ArtReview sent a questionnaire to artists and curators exhibiting in and curating the various national pavilions of the 2017 Venice Biennale, the responses to which will be published daily in the lead-up to the Venice Biennale opening (13 May – 26 November).
Wendelien van Oldenborgh is representing The Netherlands with Cinema Olanda. The pavilion is in the Giardini.
What can you tell us about your exhibition plans for Venice?
In the pavilion there will be an installation with architectural elements which somehow pay respect to the existing architecture by Gerrit Rietveld on the one hand, and on the other hand forces a new, or alternative angle into it. This installation is both functional for the light and sound conditions of the three new film works, and has an aesthetic relation with the content of these. The three films each have a different time-space-body relation with the viewer. One of them alluding to the 'cinema' as a space as well. All new works actively engage with the Netherlands as a country with a strong non-white community which has been asserting itself throughout the twentieth century and until now with an internationally connected cultural, political and social life. This aspect of the Netherlands has been persistently overshadowed by an image of homogeneity the country has been projecting. Lucy Cotter (the curator) and myself have started to think of the 1950s – when the Pavilion was built – as a period from which to look back and forth to the contemporary moment. This was the time when the Netherlands was re-imagining itself as a ‘modern nation’, progressive and transparent, like the architecture that still represents it. Not only does this image of a unified country, dedicated to progressiveness and transparency, clarity and straight lines no longer hold now: it was of course never true. Not in official culture, but also not in alternative (squatting) culture as one of the works, Prologue: Squat/Anti-Squat (2016) shows.
How is making a show for the Venice Biennale different to preparing a ‘normal’ exhibition? Or another biennial?
The fact alone that no matter how you turn it, it stays a 'national representation', makes for a very different approach and responsibilty. I mostly feel responsible for what I can do on this particular platform, to continue the work on the perception of what this nation is, and how is sees itself – on a much more visible scale than any other exhibition. Other biennials sometimes also give this opportunity of scale, but being in a 'national pavilion', literally a piece of Dutch ground in the middle of a park, next to a number of other nations presenting themselves in the same way, cannot be like any other show. We felt the exhibition had to address this. And therefore I am actually embracing this 'national representation' but understanding it as a moment in which I can represent something different than what has been the dominant image.
There are a huge number of biennial exhibitions across the world nowadays. Do you think the Venice Biennale still has a special status, and why?
Somehow it does still have a special status. Of course it is the oldest one, and it still manages to relate to the spirit with which it was inaugurated, which is the problematic side of course. Perhaps because no matter how much we don't really want to, this element of 'national representation' is real.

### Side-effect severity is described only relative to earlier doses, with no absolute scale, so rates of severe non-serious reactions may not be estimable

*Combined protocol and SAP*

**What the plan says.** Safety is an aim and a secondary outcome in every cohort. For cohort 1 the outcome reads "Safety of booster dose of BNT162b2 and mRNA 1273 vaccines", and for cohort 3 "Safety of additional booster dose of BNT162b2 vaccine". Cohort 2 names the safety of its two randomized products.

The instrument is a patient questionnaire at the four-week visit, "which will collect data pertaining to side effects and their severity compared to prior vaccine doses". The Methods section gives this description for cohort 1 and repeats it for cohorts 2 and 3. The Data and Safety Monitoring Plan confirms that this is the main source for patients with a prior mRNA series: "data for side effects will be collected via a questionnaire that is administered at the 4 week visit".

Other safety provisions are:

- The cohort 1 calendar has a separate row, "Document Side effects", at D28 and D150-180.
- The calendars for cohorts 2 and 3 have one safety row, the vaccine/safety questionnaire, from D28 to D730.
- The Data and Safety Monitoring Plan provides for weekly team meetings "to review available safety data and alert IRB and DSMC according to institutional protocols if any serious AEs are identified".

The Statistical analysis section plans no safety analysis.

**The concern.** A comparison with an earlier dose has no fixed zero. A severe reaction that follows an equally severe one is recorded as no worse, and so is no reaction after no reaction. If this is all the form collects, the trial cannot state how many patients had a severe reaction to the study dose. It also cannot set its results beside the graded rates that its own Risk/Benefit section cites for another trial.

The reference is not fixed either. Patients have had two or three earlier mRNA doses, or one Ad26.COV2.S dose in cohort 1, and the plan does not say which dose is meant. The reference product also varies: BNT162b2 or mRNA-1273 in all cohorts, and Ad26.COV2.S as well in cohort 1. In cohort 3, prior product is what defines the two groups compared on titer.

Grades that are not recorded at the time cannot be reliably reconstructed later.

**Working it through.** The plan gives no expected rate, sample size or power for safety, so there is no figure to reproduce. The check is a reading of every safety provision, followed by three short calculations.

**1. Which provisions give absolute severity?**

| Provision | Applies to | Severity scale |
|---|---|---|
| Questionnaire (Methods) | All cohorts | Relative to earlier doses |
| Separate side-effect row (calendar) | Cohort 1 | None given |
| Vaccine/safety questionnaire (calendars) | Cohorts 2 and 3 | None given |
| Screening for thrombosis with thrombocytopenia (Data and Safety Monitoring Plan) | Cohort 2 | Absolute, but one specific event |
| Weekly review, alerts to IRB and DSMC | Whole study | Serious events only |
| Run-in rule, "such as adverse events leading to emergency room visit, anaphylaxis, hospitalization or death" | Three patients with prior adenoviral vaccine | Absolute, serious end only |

What does it mean to ‘represent’ your country? Do you find it an honour or is it problematic?
Of course it is a mixture of those two. It is a huge honour to be the artist selected to perform this task this year in Venice, but we cannot – and don't want to – take away the problematic side of this. I would like to 'represent' the Netherlands I see and know and get to know more by digging and making new connections. I am interested to see what I can do to make that image larger, broader, much more real. I am not so interested in 'representing' what is established as being 'The Netherlands' by those who have the power to do so. I hope I can manage not to be representing anything I don't feel part of.
How does a having a pavilion in Venice make a difference to the art scene in your home country?
To be honest, I am not sure about that. There is this event and its particular space to think about for us, and the system in which it is being decided who is going to 'play' that space changes now and again, which always causes some stir and excitement. But would the art scene be different if there was no pavilion? We decided to organise an extensive parallel programme in various cultural venues in the Netherlands as an extension of the Venice exhibition because we wanted Cinema Olanda to have meaning in a national context.
You’ll no doubt be very busy, but what else are you looking forward to seeing?
It is a special year in Venice, since there are many very interesting artists representing their countries, like Jesse Jones in the Irish pavilion, Adelita Husni-Bey in the Italian pavilion, Jordi Colomer in the Spanish one – all artists I like to follow. In the main exhibition I also already very much look forward to new works which I know are being realised right now by Sung Hwan Kim for example and to discover what Christine Macel wanted to do with this show. And I am also looking forward to the special extra's, like the show Space Force Construction, in the V-A-C Foundation’s new Venetian headquarters, where some nice artists like Christian Nyampeta are setting up very interesting live situations – and then there is the new initiative of the Diaspora pavilion. I am sure there will be much more I don't yet know about, but would definitely like to see and experience.
Click here to read all the Venice Questionnaires so far
25 April 2017